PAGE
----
|Born||Frankie Russel Faison
June 10, 1949
Newport News, Virginia, U.S.
|Spouse(s)||Jane Mandel (1988–present)|
Frankie Russel Faison (born June 10, 1949), often credited as Frankie R. Faison, is an American actor known for his role as Deputy Commissioner Ervin Burrell in HBO's TV series The Wire and as Barney Matthews in the Hannibal Lecter franchise.
Faison was born in Newport News, Virginia, the son of Carmena (née Gantt) and Edgar Faison. He studied drama at Illinois Wesleyan University in Bloomington, Illinois, where he joined Theta Chi Fraternity. He also attended NYU's Graduate Acting Program, graduating in 1974.
Faison started his acting career in 1974 in the New York Shakespeare Festival production of King Lear, with James Earl Jones in the title role. Faison's next role came in TV, in the short-lived series Hot Hero Sandwich in 1979. Faison did not make it to the big screen until 1980, when he appeared in Permanent Vacation as "Man in Lobby". A string of small roles followed until 1986, when he played the part of Lt. Fisk in Manhunter. Also that year, he appeared in the comedy The Money Pit, as an unruly construction worker, and in the Stephen King film Maximum Overdrive. In 1988, he appeared alongside Eddie Murphy and James Earl Jones in Coming to America in the role of a landlord and won a minor role in the 1989 Spike Lee film Do the Right Thing. Faison is notable for being the most frequent actor to appear in adaptations of Thomas Harris' Hannibal books: along with Manhunter, he also appeared as Lector's jailer Barney in The Silence of the Lambs, the sequel Hannibal and the prequel Red Dragon.
During the 1990–1991 season, he starred in the Fox situation comedy, True Colors, with Stephanie Faracy and Nancy Walker, about an interracial couple. He was replaced by Cleavon Little for the second season of the program. In 1991, Faison again appeared alongside Hopkins in the film Freejack, which also starred Mick Jagger and Maximum Overdrive co-star Emilio Estevez. In 1998, he was a regular on the science-fiction TV show Prey. In the 2003 film Gods and Generals, Faison played the role of Jim Lewis, a freed-slave, who shares his religious faith and optimism with CSA General Thomas J. "Stonewall" Jackson as the General's personal cook. In 2004, he starred as JoJo Anderson in The Cookout. Faison had a starring role as the Baltimore City Police Commissioner Ervin Burrell on the HBO drama The Wire.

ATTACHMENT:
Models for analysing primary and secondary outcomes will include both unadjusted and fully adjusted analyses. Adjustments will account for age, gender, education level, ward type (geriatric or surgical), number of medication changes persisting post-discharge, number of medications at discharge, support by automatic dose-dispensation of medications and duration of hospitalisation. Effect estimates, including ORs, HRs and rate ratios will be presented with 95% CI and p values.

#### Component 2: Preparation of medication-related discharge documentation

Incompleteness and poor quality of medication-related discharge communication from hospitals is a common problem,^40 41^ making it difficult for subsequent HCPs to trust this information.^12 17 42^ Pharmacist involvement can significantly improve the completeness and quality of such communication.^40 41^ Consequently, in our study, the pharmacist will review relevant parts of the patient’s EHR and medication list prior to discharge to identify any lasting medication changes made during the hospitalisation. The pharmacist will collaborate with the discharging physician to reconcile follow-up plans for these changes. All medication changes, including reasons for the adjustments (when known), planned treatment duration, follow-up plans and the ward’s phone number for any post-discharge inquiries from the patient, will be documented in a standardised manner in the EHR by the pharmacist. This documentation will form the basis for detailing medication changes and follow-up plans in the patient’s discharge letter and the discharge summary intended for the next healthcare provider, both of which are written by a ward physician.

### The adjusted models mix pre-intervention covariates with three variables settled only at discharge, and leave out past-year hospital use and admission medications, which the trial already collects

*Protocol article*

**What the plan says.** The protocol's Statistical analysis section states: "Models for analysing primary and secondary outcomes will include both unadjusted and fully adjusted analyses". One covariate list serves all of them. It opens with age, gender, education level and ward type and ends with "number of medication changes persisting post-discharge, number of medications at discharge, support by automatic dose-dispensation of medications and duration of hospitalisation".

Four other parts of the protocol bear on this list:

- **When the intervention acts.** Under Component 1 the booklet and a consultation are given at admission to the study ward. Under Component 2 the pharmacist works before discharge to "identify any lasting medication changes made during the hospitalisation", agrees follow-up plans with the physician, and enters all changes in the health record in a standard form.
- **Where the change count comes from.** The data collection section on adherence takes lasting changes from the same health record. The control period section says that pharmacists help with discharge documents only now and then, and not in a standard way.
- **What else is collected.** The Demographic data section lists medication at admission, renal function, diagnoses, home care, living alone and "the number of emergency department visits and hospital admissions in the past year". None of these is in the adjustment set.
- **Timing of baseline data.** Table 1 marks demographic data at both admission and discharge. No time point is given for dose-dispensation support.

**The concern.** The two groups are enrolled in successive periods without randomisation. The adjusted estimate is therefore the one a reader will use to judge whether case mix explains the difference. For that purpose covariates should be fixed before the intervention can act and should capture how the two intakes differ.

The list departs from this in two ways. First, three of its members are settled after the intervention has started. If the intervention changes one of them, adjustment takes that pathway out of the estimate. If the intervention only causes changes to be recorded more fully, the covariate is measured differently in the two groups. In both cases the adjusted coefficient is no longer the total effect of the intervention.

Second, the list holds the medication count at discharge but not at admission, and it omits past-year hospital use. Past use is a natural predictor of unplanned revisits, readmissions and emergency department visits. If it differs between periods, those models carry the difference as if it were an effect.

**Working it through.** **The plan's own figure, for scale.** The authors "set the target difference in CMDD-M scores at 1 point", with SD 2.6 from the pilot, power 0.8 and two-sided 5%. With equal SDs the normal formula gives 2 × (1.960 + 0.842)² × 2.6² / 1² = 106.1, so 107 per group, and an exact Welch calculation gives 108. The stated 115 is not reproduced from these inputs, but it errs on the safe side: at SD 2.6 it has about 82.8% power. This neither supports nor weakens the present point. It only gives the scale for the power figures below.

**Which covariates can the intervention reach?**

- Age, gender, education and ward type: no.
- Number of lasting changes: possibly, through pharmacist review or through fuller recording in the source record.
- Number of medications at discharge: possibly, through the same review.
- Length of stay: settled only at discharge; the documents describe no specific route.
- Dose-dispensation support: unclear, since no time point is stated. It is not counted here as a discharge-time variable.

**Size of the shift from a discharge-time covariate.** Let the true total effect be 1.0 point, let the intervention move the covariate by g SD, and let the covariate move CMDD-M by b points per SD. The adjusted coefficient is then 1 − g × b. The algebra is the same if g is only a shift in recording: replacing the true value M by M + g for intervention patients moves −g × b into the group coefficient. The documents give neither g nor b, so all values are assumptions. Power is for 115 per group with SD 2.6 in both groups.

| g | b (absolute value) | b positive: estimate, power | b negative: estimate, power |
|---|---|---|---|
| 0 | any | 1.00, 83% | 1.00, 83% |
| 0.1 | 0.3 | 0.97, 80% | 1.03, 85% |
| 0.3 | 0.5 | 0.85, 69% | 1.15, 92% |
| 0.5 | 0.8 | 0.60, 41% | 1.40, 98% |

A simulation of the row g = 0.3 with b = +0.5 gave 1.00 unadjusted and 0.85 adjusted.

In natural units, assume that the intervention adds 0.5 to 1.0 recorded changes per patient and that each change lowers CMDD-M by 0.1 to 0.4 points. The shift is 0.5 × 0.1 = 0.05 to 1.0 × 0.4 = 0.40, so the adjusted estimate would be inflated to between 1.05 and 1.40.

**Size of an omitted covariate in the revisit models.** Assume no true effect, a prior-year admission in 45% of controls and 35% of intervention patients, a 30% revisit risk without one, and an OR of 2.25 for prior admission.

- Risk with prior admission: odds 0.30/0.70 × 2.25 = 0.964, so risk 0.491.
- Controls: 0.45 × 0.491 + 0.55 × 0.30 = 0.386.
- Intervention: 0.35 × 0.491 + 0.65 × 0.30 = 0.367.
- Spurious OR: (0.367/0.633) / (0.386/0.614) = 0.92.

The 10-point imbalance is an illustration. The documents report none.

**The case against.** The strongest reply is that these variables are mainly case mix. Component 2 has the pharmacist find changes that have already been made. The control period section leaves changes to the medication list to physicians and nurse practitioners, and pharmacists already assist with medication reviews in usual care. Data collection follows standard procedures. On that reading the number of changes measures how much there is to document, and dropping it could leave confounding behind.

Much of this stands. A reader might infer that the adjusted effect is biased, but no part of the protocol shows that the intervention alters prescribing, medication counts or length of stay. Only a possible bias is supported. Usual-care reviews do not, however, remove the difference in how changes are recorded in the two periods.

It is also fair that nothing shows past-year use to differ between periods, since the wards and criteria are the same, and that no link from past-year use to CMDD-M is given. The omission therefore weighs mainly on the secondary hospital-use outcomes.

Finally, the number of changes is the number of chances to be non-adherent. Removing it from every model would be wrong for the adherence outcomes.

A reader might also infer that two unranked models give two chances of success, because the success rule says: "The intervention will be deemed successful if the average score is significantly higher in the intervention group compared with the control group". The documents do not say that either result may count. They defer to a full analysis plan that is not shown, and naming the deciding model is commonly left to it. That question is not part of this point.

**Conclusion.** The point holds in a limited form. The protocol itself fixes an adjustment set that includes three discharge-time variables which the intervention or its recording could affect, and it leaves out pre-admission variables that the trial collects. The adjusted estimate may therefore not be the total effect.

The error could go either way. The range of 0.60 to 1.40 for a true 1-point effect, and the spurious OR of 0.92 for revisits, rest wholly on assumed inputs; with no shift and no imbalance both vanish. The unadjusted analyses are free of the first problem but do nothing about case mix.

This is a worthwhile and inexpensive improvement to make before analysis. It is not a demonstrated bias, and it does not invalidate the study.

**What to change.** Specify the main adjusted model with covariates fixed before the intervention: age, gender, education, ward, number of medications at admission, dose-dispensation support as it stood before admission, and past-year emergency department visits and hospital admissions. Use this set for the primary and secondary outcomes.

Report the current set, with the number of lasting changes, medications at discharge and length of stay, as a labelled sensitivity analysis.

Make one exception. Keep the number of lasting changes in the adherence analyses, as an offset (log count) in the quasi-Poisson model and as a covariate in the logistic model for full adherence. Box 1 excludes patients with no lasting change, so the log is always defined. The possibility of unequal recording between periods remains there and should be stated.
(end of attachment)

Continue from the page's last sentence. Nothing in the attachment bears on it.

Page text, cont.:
Faison appeared in Tyler Perry's Meet The Browns, a movie about a single mom who takes her family to Georgia for the funeral of her father—a man she never met. There, her clan is introduced to the crass, fun-loving Brown family. Faison played the role of Brown and Vera's brother, L.B. Brown. In 2009, he was also among the ensemble cast of John Krasinski's adaptation of Brief Interviews With Hideous Men playing the son of a toilet attendant who caustically recounts his father's experiences in one of the titular monologues.
He has recently appeared in episodes of Blue Bloods, which also stars Tom Selleck, as an assistant police commissioner. His main film role in this period was as Harlan in the film Adam. He also appeared in the November 29, 2010 episode of Lie to Me. He has also appeared in White Chicks.
Faison played the role of Sugar Bates, a prizefighter turned tavernkeeper, on the Cinemax program Banshee. He currently appears as Henry "Pop" Hunter in the Netflix series Luke Cage, and played a supporting role in the 2016 Amazon Studios original special An American Girl Story - Melody 1963: Love Has to Win.
- "Frankie Faison". The New York Times.
- Frankie Faison Biography (1949–)
- "NYU Graduate Acting Alumni". 2011. Retrieved 2011-12-01.
- Freeze, Kellie (21 October 2016). "Amazon and American Girl Explore Civil Rights in An American Girl Story — Melody 1963: Love Has to Win". Channel Guide. Retrieved 5 November 2016.